It should be remembered that in the second and third options, the primary and secondary windings and half-windings must be turned on according to the magnetic fluxes they create in the magnetic circuit have the same direction. In other words, magnetic fluxes should be added, not subtracted. In fig. 7a shows the wrong connection, and fig 7b - the correct one.

The need to comply with the rules for connecting windings and semi-windings is a disadvantage of the second and third options. In addition, in the third version, the total magnetic flux from the primary winding is twice as large as compared to others, which can lead to saturation of the magnetic circuit and, as a consequence, to distortion of the sinusoidal voltage waveform. Therefore, the third option for turning on the windings in practice should be applied carefully. In the fourth version, the primary winding is completely located on one core of the magnetic circuit, and the secondary - on the other (Fig. 4, e). The drawing of the coils is shown in Fig. 8 Since the windings are not concentric, we use the formula to calculate the leakage inductance:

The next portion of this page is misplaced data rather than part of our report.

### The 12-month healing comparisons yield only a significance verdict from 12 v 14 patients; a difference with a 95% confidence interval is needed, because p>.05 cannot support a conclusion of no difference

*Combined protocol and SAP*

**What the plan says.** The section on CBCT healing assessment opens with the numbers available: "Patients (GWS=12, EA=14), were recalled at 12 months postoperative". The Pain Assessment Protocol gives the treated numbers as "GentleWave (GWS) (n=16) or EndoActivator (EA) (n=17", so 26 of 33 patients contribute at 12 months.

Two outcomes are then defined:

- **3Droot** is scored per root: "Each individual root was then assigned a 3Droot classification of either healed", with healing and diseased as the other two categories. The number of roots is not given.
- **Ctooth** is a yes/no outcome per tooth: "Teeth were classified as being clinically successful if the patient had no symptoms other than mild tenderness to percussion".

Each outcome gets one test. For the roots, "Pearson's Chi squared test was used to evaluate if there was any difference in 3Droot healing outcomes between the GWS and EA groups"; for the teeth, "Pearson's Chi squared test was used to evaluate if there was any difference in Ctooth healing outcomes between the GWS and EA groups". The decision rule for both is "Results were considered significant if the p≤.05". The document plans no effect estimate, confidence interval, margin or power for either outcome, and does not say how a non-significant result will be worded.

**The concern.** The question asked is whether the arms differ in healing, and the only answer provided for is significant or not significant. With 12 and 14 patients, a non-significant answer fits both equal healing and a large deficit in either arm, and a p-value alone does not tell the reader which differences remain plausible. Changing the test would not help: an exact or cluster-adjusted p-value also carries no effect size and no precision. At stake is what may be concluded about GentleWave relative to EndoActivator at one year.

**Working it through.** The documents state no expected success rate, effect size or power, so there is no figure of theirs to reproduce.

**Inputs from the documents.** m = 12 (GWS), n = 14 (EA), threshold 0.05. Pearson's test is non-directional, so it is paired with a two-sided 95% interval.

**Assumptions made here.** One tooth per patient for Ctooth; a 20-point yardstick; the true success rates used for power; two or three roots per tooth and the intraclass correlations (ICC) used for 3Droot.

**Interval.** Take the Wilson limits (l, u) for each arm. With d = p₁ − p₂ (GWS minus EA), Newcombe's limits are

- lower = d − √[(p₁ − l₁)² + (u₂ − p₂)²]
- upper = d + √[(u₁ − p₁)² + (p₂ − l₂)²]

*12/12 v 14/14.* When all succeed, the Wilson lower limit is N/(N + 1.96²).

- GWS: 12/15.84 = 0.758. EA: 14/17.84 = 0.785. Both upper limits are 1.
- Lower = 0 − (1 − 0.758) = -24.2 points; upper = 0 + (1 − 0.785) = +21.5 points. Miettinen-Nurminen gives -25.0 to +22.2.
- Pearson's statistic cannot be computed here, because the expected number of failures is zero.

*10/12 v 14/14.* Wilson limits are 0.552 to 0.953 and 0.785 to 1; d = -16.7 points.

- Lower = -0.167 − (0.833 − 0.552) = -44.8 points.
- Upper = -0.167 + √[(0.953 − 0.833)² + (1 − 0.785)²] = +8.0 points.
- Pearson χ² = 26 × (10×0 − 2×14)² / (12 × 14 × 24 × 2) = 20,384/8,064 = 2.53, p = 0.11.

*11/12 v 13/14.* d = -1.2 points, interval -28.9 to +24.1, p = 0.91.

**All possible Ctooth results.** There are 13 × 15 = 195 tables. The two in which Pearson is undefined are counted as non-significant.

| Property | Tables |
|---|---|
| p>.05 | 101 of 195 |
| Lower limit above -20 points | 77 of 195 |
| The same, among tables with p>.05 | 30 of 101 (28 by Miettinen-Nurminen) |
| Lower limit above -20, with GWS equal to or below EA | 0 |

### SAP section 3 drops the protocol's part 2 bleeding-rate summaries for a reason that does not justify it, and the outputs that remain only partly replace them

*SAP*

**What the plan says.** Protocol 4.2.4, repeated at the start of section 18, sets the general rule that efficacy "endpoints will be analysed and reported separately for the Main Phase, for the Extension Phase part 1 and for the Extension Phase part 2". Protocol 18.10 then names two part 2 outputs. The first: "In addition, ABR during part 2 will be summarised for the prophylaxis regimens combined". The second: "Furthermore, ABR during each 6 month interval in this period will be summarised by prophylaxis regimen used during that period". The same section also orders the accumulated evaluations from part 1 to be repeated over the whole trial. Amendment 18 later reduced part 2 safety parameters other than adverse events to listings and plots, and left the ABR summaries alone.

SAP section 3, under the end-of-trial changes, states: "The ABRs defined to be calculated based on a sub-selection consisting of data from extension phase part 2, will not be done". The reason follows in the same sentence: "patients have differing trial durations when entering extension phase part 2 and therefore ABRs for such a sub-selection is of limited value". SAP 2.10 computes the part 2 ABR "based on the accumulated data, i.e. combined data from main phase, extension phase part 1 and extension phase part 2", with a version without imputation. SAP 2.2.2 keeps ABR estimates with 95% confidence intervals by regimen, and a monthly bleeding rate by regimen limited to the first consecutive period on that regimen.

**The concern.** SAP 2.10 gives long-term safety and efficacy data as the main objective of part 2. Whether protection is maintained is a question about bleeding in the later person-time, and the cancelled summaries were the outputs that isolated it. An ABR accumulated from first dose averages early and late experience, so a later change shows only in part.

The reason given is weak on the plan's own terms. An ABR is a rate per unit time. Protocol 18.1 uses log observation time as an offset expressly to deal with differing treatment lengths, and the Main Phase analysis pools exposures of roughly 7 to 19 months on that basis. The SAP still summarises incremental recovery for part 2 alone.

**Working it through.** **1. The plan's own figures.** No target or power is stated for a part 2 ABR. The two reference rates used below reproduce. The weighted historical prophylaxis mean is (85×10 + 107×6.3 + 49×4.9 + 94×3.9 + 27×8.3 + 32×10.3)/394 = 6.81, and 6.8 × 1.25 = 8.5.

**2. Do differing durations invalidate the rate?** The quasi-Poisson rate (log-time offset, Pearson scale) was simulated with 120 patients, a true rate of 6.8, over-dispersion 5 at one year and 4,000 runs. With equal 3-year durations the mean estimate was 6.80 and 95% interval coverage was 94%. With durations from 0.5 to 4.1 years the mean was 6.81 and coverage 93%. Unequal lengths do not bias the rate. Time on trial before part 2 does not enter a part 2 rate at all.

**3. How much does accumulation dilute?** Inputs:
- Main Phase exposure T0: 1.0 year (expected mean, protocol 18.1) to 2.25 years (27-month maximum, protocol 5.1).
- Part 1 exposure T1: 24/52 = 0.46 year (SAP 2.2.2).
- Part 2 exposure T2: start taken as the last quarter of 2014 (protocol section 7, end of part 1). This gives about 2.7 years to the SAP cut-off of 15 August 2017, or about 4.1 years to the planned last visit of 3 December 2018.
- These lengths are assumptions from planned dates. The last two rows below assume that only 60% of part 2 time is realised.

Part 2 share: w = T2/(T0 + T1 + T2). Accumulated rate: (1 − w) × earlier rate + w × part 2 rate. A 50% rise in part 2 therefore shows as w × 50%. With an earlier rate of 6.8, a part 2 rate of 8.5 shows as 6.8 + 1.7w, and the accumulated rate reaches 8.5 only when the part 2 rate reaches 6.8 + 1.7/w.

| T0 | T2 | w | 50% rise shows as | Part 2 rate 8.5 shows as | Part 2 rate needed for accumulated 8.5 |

where b = c / 4 is the thickness of the windings, cm RVN = wob ./ (2p) is the outer radius of the winding, cm; wob. = 2a + 2b + 2pb - outer length of the winding turn, see Calculate the outer length of the turn and the outer radius of the winding: wob. = 6.5 cm; R = 1.04cm. Substituting the calculated values into the formula for calculating the leakage inductance, we get LS4 = 88.2 mH.

In addition to the four considered, there are many other options for the location of the windings on the rods of the magnetic circuit, however, in all other cases, the leakage inductance is greater than in the second and third options.

**Analyzing the results obtained, the following conclusions can be drawn:**

1. The leakage inductance is minimal in the second and third variants of the winding arrangement and is in the following ratio LS4 >> LS1> LS2 = LS3.

2 Transformers of the third version have two identical primary windings, therefore they are heavier, more laborious and expensive than in the second version.

Therefore, in the manufacture of low-power transformers, it is necessary to choose the connection scheme and the arrangement of the windings, considered in the second option. The secondary half-windings can be connected in series if a higher output voltage is required, and in parallel if a higher output current is required.

V. PERSHIN